Industrial Carbon: Giant TCR Advanced SL0 Disc
From issue 85
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Giant TCR Advanced SL0 Disc: SRAM Red eTap AXS Build
Giant is the largest carbon-frame manufacturer in the world, making not just its own bikes but also white-label bikes for many, many well-known brands. Which makes riding the TCR Advanced SL0 Disc an exciting proposition. This is the ultimate expression of disc-brake carbon know-how from Giant, the biggest player in the carbon-bike business.
In rim-brake form, the TCR Advanced SL has been Giant’s primary race platform for many seasons, and it still employs the sloping, compact geometry Giant first introduced more than two decades ago. While compact geometry spread like wildfire across the industry, many brands have moved on from it. Giant also still employs another feature the vast majority of the industry has moved on from: the integrated seat mast. But make no mistake this is a thoroughly modern bike, utilizing the highest grade of carbon in any Giant bicycle and meticulous tube shaping, creating the highest stiffness-to-weight ratio in the Giant lineup. Instead of buying sheets from third-party manufactures, Giant actually weaves its own carbon and then adds its own nanotube-infused resin.
From this high-zoot carbon recipe, Giant crafts an asymmetric rear end and mates it to a massive 86mm bottom bracket. The squared-off down tube isn’t outlandishly large by today’s standards but meets an oversized head tube with oversized bearings nestled in the top and bottom. This is all in the name of power transfer, but svelte fork blades, slim seat stays and the integrated seat post are designed to balance all this stiffness with some ride damping.
The bike’s geometry is all race, and we love the short rear end. Disc brakes require wider rear spacing than rim brakes, which has required a general lengthening of chain stays to preserve correct chain angles. When it comes to the reactivity we expect from a top-flight, stiffness-to-weight ride, long chain stays can significantly hamper that ability. Happily, today’s new groups, including the new SRAM RED eTap AXS on our test bike, have sorted out those chain-line issues and Giant has taken full advantage of this to keep the TCR Advanced rear end at just 405mm, the same length as its rim-brake counterpart. We also like the rather tall bottom bracket, which enables pedaling through more corners, and the short head tube for a low and aggressive position.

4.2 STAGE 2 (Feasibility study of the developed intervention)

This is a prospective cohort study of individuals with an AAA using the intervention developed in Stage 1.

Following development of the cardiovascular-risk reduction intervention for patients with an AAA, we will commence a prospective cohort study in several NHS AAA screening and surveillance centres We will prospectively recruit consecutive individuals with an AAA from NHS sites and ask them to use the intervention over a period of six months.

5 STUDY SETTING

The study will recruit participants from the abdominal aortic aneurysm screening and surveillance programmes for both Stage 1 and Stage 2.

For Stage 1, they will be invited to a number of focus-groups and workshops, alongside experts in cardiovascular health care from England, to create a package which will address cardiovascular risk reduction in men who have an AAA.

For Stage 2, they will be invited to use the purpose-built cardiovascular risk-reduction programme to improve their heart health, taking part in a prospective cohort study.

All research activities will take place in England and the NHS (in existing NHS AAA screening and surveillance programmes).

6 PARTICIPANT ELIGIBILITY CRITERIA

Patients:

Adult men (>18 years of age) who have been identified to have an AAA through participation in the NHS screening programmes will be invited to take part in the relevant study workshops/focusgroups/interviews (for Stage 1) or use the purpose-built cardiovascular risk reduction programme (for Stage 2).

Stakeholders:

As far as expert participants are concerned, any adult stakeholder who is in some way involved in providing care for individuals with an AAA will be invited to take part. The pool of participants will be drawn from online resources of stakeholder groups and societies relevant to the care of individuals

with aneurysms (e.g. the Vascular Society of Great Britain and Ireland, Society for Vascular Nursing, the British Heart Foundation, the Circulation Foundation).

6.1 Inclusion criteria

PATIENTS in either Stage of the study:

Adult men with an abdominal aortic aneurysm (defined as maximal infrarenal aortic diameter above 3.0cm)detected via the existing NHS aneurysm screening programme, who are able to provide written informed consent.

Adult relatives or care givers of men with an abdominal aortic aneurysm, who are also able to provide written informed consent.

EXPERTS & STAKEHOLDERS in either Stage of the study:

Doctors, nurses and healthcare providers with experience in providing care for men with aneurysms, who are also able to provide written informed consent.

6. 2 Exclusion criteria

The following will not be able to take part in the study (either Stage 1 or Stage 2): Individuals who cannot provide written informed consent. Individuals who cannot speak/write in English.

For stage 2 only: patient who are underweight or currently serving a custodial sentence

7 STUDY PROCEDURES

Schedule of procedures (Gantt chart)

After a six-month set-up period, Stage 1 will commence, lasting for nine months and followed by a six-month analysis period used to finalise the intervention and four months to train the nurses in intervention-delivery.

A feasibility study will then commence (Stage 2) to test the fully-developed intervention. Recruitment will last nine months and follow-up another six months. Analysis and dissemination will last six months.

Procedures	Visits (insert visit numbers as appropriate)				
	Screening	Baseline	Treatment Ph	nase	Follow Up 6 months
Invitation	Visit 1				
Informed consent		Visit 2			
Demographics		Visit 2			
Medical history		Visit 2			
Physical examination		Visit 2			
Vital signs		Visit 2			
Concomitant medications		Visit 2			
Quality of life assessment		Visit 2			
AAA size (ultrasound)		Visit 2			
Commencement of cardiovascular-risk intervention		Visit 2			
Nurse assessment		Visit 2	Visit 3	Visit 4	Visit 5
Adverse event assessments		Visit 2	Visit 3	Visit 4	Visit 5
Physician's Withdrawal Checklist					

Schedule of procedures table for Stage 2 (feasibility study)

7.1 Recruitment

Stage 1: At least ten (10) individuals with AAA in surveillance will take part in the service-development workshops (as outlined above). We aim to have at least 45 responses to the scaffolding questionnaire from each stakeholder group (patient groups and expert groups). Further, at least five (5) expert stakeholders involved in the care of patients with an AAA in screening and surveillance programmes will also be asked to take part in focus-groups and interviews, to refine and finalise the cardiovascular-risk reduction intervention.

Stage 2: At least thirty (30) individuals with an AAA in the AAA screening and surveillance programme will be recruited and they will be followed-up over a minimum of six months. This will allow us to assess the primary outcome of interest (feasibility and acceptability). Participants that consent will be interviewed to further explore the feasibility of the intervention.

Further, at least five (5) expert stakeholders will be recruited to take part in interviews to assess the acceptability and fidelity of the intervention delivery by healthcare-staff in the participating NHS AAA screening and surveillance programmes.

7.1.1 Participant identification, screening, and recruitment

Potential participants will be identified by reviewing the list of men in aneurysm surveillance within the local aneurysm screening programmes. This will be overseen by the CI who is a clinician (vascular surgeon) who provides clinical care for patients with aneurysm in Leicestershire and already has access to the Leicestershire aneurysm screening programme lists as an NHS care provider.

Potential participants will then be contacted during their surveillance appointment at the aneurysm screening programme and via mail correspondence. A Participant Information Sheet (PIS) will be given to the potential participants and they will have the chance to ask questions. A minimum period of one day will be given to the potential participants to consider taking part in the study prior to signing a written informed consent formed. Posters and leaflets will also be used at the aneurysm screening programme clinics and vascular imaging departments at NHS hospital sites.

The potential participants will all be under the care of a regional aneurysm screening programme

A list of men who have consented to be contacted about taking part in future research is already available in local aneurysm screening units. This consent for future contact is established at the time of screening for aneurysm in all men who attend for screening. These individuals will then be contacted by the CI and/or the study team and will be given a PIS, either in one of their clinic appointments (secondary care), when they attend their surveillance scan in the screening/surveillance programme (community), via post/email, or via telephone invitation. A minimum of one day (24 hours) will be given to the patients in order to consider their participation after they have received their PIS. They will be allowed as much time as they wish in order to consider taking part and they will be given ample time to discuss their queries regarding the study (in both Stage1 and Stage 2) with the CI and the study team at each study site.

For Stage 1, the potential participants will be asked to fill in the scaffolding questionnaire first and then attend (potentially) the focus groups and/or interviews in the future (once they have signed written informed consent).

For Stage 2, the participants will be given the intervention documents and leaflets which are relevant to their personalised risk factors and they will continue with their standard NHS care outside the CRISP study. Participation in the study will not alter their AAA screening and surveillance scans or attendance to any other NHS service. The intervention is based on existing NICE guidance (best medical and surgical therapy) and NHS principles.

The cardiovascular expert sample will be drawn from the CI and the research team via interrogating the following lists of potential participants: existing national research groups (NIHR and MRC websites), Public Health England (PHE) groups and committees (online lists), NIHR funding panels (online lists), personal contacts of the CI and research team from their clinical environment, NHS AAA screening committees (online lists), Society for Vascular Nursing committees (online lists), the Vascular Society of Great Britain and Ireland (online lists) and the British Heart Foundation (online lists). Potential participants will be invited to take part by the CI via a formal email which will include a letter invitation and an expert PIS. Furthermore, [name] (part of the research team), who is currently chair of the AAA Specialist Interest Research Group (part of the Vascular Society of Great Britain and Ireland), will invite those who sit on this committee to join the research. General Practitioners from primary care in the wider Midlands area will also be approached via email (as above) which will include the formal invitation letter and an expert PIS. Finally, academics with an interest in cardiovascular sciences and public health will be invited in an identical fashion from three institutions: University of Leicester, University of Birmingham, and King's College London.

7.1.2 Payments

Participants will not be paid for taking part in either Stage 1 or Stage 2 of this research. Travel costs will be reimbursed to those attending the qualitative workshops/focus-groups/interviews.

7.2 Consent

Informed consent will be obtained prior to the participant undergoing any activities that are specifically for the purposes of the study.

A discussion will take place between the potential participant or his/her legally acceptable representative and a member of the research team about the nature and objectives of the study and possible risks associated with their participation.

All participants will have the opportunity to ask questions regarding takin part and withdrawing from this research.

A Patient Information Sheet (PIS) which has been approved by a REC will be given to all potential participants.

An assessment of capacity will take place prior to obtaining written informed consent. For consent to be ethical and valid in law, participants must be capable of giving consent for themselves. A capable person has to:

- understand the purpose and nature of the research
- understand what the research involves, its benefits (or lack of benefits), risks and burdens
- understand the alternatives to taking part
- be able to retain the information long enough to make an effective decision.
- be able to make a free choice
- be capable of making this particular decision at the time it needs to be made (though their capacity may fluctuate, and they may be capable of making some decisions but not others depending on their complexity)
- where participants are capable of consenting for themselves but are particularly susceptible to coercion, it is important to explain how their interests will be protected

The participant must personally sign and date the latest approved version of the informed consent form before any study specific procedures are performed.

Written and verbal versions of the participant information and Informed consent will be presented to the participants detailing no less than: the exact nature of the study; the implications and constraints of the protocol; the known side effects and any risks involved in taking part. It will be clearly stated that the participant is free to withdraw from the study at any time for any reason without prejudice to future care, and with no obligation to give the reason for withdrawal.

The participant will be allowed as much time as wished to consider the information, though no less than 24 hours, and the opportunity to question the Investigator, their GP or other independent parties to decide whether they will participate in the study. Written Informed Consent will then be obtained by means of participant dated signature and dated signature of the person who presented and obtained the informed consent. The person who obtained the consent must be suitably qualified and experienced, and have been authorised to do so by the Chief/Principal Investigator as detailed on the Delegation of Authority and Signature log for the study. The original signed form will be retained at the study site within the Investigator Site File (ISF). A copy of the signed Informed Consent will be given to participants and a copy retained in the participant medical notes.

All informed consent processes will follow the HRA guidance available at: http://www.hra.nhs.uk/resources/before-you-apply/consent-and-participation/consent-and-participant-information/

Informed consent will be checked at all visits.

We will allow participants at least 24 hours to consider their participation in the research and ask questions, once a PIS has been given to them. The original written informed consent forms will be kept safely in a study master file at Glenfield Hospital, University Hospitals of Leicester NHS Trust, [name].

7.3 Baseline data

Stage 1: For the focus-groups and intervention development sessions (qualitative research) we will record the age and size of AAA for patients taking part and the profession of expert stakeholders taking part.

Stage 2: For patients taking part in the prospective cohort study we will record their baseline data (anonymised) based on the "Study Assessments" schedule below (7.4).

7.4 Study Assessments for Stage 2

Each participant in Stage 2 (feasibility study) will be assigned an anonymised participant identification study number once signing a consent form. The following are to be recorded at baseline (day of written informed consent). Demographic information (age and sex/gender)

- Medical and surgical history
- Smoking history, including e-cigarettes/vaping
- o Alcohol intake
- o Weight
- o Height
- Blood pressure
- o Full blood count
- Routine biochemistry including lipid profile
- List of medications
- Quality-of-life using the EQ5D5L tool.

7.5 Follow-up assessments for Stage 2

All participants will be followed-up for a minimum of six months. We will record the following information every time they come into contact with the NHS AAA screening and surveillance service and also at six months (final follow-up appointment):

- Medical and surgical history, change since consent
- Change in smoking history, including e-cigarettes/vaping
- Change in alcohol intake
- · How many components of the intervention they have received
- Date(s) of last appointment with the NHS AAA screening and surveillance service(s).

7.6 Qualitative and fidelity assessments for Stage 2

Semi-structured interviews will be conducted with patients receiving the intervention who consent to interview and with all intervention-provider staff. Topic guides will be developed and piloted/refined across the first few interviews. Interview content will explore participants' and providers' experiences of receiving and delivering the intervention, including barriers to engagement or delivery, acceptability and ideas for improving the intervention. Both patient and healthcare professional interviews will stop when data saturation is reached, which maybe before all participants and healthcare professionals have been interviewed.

A Giant TCR Advanced SL0 at your local bike shop equipped with SRAM’s new RED eTap AXS 12-speed groups will come with a suite of Giant-made components, from wheels to tires and saddle to cockpit. Our test bike was instead equipped with Zipp 303s and a Zipp Service Course cockpit. With the Giant spec, a TCR Advanced SL0 with new RED eTap AXS will set you back $10,500—which is actually a bit less than other bikes with a similar spec. Yes, we know it’s crazy when a bike over $10,000 is considered an opportunity to save.
The TCR Advanced SL is aiming for the likes of the Trek Émonda, Specialized Tarmac and Pinarello F10 Dogma—all bikes that have very successfully taken rim-brake ride quality and transferred it to a disc-brake frame. In some ways, the Giant TCR Advanced is as successful as these platforms and in some ways it isn’t.
We’ll start with the isn’ts. As stiff as the bike is, it falls a step short of the other-worldly reactivity bikes like the new Émonda possess when jumping from slow speeds. The Giant is crisp and quick while accelerating on a steep pitch, just not quite as crisp and quick as the top two or three disc bikes in the peloton. Sure, the rear end is very short, but whatever has happened to beef up the stays for the rear disc brake seems to have robbed a fraction of the bike’s liveliness. It just feels a bit anonymous at the pedals in those critical moments when we need all the help we can get.
The bike’s road manners in every other situation are simply impeccable. As much as the integrated seat mast can make traveling and resale a headache, it makes the rear of the bike magic on almost any surface, gliding over harsh pavement and vibrating chip seal that belies its stiffness under power. As smooth as the road is for a full-tilt race bike, we did experience a lot of rear-brake hose rattling on rough pavement.
When it comes to descending or any on-the-limit cornering, the bike is more magic, with composure akin to Formula 1 legend Jim Clark behind the wheel of his Lotus. His speed felt effortless, never chewing up tires or damaging his car. Speed on the TCR Advanced SL0 has the same quality; it’s a calm and natural state of affairs in the saddle, even fighting for position in a tight-knit group. We can only ascribe this to the bike’s phenomenal balance. The svelte fork blades combine with the massive head tube for precision under load but with enough damping to keep your tire on the ground and your line precise, while the rear of the bike remains true behind it, with the ability to lay down power in any situation.
The 135-pound climber looking to inflict pain on steep pitches will want to opt for the rim-brake version, and those wanting a bike they can easily travel with will want to look elsewhere; but for the vast majority of riders wanting high performance on the edge, in a very composed package, the TCR Advanced SL0 is indeed not just Giant’s ultimate expression, but one of the peloton’s ultimate expressions of what’s possible with carbon today.
$10,500 (w/Giant spec, not as tested)
7.33kg (16.1 lbs), size L (w/o pedals or cages)
Build: SRAM Red eTap AXS disc with Quarq D-Zero Power Meter, Zipp 303 wheels, Zipp Service Course SL bar and stem, Giant contact SLR saddle, Hutchinson Fusion tires
From issue 85. Buy it here.